A Lesson from the Snake and the Monk

5 minute read

There once was a snake who terrorized a tiny village. Women, children, adored family pets—he would bite them all, without a moment’s contemplation or modicum of sensitivity.

One day, a monk visited the village. He observed the snake’s behavior and committed himself to teaching the snake the principle of non-violence. As it turns out, the snake had a penchant for self-improvement and thoroughly absorbed the monk’s teachings. He loved the concept of non-violence and accepted it wholeheartedly.

Alas, once the snake refused to bite the villagers, they, in turn, exploited his newly-discovered vulnerability. They threw dirt and rocks at him, poked at him with sticks, and, generally, made his life miserable. Sometime later, the monk returned to the village to find the snake bruised, beaten, and starving.

“What happened to you?” exclaimed the gentle monk. Clearly, it pained him to see his former student in such a state.

Sadly, the snake replied, “You taught me the principle of non-violence—you taught me not to bite!”

“Ahhh, my friend, I did teach you not to bite people,” the monk conceded. Then, he lowered his voice to indicate the sharing of a very important secret: “But I never said that you couldn’t HISS.”

This Buddhist parable illustrates a principle of managing conflict which we visit frequently with our coachees. Working with individuals and leadership teams to help them learn to navigate conflict skillfully is a cornerstone of our practice, because it’s a cornerstone of effective 21st Century Leadership.

Often the issue with conflict is not that people are too engaged in it, but rather that they shy away from it. The discovery of a conflict-averse disposition is a “surprise” that comes up astonishingly often in our practice, even with clients working in competitive corporate environments. Emotional discomfort and a strong value of harmony are the usual culprits that cultivate this (metaphoric) unwillingness to bite, or even to hiss.

After exploring this many times with various people, it seems that conflict-avoidant people often view “hissing” as a threat: back off, or you’ll regret it.

But a more nuanced interpretation of the snake’s hiss would be: I’m here, and I’m feeling uncomfortable, threatened, alarmed, etc.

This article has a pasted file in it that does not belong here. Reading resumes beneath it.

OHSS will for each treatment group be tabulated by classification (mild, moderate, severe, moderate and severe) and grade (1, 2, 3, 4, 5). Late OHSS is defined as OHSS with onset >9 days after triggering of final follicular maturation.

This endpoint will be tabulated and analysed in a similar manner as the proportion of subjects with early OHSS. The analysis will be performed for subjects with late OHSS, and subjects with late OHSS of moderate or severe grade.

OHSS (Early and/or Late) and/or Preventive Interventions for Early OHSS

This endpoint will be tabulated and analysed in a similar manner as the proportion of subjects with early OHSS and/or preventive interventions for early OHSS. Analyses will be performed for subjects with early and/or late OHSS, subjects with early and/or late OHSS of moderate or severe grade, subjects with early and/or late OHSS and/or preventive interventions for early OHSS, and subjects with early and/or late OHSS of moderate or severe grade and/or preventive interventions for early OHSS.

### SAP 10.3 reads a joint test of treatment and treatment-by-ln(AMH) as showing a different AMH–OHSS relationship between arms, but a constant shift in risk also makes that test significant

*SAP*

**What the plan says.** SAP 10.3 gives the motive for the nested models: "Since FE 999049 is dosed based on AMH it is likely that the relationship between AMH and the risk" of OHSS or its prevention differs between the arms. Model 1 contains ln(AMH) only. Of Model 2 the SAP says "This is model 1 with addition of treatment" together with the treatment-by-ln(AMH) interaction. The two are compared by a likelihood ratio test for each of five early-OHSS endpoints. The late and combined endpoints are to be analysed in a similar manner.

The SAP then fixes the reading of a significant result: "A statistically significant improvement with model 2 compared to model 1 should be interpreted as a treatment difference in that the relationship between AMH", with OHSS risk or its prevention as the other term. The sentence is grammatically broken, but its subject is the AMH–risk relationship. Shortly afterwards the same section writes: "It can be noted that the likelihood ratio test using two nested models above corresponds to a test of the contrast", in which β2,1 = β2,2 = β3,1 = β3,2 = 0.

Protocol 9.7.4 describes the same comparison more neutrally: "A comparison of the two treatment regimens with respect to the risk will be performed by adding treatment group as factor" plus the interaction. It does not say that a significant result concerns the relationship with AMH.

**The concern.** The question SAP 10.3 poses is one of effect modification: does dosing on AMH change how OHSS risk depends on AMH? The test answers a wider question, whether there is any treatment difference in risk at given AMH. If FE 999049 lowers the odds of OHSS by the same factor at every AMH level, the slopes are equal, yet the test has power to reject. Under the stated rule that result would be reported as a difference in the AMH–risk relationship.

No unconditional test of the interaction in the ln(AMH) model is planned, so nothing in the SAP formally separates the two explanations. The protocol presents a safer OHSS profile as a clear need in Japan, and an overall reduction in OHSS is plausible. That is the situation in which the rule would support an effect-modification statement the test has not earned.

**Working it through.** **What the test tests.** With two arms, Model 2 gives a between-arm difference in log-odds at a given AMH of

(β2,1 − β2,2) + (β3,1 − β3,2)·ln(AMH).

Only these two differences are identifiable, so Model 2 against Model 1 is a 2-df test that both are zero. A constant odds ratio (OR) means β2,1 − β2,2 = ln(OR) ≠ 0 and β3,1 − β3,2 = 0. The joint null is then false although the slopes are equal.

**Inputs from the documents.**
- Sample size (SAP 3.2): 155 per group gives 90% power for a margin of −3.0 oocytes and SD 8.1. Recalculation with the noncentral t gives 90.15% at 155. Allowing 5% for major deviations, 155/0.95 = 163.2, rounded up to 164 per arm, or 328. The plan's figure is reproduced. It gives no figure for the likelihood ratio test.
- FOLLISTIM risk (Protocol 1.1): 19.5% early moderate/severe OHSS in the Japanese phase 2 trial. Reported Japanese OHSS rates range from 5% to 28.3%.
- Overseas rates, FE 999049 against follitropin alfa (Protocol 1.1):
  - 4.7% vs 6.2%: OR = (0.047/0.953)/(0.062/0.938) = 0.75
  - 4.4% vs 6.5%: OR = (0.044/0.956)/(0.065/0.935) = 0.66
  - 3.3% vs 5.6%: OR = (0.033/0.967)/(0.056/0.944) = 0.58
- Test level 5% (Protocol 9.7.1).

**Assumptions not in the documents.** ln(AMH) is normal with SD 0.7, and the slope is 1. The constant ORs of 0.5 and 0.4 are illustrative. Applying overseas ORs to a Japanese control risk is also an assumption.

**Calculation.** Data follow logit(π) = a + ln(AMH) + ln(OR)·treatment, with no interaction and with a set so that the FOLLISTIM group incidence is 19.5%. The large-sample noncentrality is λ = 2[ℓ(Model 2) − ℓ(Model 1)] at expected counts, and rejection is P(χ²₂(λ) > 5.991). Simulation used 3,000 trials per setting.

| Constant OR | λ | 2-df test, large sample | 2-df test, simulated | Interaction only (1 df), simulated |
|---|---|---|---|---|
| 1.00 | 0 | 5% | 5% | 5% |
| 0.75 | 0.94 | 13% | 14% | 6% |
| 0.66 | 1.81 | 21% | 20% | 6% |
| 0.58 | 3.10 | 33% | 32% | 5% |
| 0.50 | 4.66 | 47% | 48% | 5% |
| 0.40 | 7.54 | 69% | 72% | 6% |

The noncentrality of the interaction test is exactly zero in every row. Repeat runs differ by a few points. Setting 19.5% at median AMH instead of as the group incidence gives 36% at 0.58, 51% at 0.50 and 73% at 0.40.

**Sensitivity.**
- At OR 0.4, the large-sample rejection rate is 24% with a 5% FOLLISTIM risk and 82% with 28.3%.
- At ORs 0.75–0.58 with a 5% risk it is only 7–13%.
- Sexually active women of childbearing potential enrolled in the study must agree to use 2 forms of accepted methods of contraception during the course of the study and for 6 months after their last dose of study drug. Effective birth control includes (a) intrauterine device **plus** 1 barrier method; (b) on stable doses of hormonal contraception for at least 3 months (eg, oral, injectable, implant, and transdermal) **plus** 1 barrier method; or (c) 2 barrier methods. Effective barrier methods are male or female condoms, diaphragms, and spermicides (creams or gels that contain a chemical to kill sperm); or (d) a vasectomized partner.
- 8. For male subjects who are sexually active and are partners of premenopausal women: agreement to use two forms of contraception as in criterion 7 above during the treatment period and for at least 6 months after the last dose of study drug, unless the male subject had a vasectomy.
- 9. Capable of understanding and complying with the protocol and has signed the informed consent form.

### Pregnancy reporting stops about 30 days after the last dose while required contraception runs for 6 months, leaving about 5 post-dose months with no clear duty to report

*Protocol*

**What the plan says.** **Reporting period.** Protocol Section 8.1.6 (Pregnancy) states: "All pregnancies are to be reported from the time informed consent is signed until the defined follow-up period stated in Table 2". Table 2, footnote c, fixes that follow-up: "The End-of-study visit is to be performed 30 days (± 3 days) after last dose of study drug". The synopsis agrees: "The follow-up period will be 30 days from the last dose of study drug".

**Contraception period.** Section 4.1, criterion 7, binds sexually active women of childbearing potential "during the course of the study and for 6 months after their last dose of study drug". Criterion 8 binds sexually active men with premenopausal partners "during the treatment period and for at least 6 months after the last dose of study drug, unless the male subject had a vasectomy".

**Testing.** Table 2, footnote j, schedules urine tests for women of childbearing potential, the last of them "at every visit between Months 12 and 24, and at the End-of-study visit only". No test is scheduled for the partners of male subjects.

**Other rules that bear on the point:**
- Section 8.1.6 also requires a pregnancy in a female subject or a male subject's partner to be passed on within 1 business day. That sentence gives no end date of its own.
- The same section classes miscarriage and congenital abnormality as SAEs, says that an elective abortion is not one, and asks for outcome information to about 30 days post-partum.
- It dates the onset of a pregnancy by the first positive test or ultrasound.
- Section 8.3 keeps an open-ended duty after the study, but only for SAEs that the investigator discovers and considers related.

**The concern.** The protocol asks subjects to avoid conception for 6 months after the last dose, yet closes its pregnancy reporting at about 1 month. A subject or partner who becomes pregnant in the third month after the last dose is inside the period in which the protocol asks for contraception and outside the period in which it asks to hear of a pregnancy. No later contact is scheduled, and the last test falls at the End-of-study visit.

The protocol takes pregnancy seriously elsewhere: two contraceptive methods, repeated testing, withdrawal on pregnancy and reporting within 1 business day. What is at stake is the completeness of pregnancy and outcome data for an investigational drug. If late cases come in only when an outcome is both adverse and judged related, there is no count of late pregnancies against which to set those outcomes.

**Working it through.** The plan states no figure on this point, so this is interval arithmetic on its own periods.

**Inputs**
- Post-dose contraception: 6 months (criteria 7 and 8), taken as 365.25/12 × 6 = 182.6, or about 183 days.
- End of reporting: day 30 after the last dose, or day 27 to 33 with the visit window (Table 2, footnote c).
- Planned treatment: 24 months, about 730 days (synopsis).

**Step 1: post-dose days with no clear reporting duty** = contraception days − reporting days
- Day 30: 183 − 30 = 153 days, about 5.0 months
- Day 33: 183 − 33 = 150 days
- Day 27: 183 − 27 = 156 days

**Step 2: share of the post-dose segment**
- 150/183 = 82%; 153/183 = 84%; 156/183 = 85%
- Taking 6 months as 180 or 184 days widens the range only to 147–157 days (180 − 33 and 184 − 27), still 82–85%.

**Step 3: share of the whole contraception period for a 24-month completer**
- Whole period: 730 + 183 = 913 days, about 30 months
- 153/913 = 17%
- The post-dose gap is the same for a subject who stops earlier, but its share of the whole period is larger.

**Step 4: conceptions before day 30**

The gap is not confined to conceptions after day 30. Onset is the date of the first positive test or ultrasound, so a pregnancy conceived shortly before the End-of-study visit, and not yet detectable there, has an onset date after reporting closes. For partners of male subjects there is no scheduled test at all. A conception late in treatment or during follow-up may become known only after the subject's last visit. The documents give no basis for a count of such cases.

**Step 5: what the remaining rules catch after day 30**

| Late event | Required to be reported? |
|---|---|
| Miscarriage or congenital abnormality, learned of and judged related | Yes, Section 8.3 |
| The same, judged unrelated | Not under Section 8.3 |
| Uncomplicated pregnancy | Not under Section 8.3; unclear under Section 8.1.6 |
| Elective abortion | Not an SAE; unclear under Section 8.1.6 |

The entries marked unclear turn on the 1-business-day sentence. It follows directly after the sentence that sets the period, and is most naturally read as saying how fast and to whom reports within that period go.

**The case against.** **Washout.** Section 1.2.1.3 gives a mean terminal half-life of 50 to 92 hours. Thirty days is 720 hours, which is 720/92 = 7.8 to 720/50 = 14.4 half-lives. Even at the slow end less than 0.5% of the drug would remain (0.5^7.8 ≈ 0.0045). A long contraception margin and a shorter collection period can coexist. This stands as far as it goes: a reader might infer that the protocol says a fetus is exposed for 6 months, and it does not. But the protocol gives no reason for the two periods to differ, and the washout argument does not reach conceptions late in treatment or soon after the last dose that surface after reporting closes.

For the 21st Century Leader, the indicator of effectiveness is not the frequency, but the quality of the difficult conversations they have. So one of the first things we do with coachees who shy away from the discomfort of expressing negative emotions is to practice this important skill. In fact, we ask them to jump right in and do the unthinkable: have real, difficult conversations. We don’t mean that they should pick disagreements with unsuspecting colleagues, but to face difficult issues in in-person conversations.

This is often enough to make a conflict-averse individual break out into a cold sweat, but there are tools we add to coachees’ tool belts to help them use their authentic selves to navigate conflict skillfully.

The first, and most effective, tool is to acknowledge to the other person that we want to have this conversation, and yet our anticipation of it is uncomfortable. We feel awkward.

Most people like to view themselves as easy to talk to, open, and kind. Often the response is encouraging. “What is it? You can talk to me about anything.”

Even absent that openness in their response, starting from the place of awkwardness invites the other person (and reminds you, too) to elevate their emotional intelligence in the moments to come, to keep them from being as reactionary as they might be without a heads up.

The second tool is to lead with an “I” statement, followed by an emotion, followed by a fact.

  • “I was confused by the comment in the meeting about the application being turned in late.”
  • “I’m disappointed with the decision to let Jason go.”
  • “I’m frustrated with where we are on the Hodgkins transaction.”

These are phrases which can be memorized and rehearsed to get the conversation started.

Both acknowledging our emotional state and stating the factual situation are key. We encourage people to avoid debating opinions, but to stick to their own emotional uneasiness. For a detailed discussion of how to have this kind of conversation, see our previous post on priming the pump for the awkward conversation. Try it for yourself, and see what response you get.

A third tool is to avoid engaging when either party is emotionally triggered, because an emotionally triggered person does not think clearly. Fight or flight physiology is in full effect when our hackles are raised, making skillful navigation of any complex or difficult conversation virtually impossible.

Finally, it’s important to not accuse the other party of wrong doing. Try to avoid using the word “you” entirely. This seemingly simple task takes a surprising amount of practice, and often requires us to use a tool our English teachers hated: the much-maligned passive voice. Thus, “When you said…” becomes “When the comment was made…”

One thing is for sure, when we hiss—I’m frustrated, confused, etc.—it gets others’ attention and doesn’t have the reptilian bite that statements like “You screwed up,” “What were you doing,” or other accusatory comments or profanities would have.

Those who have a history of a strongly conflict-averse style just don’t push back on anything because that behavior is contrary to their personality and sense of self. Sometimes, the reluctance is deeply rooted in fear. And yet, learning to be skilled at delivering a few carefully worded and rehearsed sentences—as difficult as it might be to use assertive language—will often redefine how a person is viewed by others. This adjustment in perspective is especially valuable in relationships that may be mildly to strongly adversarial, as is commonly the case in hierarchical organizations.